AIS data

​​Do you need to follow the ship traffic in Danish waters? By access to the Danish AIS system, you can get an instantaneous picture of the traffic situation.

FAQ about AIS

AIS is short for Automatic Identification System. AIS is a VHF-based navigation and anti-collision tool making it possible to exchange information between ships. This information, AIS data, is furthermore collected in a shore-based AIS system operated by the Danish Maritime Authority. Thus, distinction is made between the AIS equipment on board ships and the shore-based AIS system when referring to AIS.

There are two types of AIS transponders on board ships, class A and class B. Large ships are required to carry a class A AIS transponder, which is a more expensive and more advanced model compared to class B.

Class A is required on board:

- All ships of more than 300 gross tonnage
- All passenger ships
- All fishing vessels with a length above 15 metres.

Small vessels that are not required to be fitted with AIS, such as recreational craft, can use a less expensive AIS class B station. The class B type does not transmit as often as the class A type, and large ships can choose not to show the AIS class B stations on their displays if it becomes impossible to get an overall view because of too many recreational craft.

There are three categories of AIS information:

- Identification of, for example, the ship's name, call sign or IMO number as well as its MMSI number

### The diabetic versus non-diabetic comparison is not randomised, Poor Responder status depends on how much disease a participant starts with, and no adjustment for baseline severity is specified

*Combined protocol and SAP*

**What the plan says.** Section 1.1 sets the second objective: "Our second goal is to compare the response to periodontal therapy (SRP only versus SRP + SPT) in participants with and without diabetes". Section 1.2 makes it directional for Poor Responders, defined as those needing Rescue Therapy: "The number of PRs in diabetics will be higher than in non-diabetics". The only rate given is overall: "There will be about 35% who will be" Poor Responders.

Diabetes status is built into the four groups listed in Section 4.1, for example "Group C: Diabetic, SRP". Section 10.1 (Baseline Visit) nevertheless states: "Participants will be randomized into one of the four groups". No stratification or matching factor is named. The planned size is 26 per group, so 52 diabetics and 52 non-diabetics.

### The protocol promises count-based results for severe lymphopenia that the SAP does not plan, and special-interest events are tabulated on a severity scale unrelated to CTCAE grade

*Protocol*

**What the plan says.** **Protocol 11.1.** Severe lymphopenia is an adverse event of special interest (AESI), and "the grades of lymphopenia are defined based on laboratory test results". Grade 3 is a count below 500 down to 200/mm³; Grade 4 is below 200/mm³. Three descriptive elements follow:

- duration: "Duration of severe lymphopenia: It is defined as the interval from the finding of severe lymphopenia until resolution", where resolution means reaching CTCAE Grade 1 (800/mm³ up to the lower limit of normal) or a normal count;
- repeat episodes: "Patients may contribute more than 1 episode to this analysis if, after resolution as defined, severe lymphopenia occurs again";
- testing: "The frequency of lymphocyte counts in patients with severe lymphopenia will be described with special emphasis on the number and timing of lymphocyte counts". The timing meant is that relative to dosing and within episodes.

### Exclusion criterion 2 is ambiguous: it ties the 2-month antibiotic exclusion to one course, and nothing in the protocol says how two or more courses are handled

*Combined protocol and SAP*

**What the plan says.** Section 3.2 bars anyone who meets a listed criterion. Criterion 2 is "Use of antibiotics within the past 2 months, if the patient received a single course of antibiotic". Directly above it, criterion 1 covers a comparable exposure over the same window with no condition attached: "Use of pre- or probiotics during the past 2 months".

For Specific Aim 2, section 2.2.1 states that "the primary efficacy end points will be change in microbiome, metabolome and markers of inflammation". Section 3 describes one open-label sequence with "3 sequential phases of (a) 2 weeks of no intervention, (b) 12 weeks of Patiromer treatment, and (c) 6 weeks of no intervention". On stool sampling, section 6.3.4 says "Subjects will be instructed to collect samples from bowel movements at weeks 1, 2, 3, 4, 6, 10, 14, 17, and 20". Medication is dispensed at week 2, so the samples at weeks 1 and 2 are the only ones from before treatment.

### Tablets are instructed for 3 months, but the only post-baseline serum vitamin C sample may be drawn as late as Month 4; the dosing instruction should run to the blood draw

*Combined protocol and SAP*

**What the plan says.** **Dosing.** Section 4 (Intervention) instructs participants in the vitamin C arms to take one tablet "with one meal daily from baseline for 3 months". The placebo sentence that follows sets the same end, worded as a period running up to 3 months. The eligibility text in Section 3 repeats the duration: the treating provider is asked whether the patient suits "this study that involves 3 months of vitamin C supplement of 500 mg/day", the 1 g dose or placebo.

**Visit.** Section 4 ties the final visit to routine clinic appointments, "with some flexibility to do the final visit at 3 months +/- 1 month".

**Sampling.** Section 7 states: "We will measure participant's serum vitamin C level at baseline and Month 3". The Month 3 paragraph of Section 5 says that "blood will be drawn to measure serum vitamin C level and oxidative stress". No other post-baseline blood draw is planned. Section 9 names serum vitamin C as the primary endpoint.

- Navigation related to, for example, the ship's position, course and speed
- Information about the ship's voyage, for example its destination, time of arrival and its actual draught.

AIS contributes to safety of navigation and has, in many ways, made it easier to navigate safely. However, AIS also has some limitations that it is important to take account of. If you trust your AIS data uncritically, it may be very risky.

You must also be aware that the information received by AIS originates from the ships' own instruments. There can be errors in the information inserted or technical defects that may give an erroneous impression of the ship's speed or position.

When installing AIS on board a vessel, it is therefore important to use a qualified technician and to insert all information correctly. Use only type-approved CE-marked equipment.

AIS and radar are two very different systems.

The radar shows all objects around it, but can only show the position, and perhaps a calculated course and the speed of the objects. In addition, the radar does not have as long a range as AIS.

AIS provides information about the name, course and speed of near-by ships – and AIS is better at seeing ships that are far away or "in the shade". But AIS sees only ships fitted with AIS and can, therefore, not replace a radar. The radar is the primary instrument for collision prevention.

The Danish Maritime Authority has placed a number of AIS stations along the Danish coasts, making it possible to also exchange information between the ships and the shore-based AIS stations.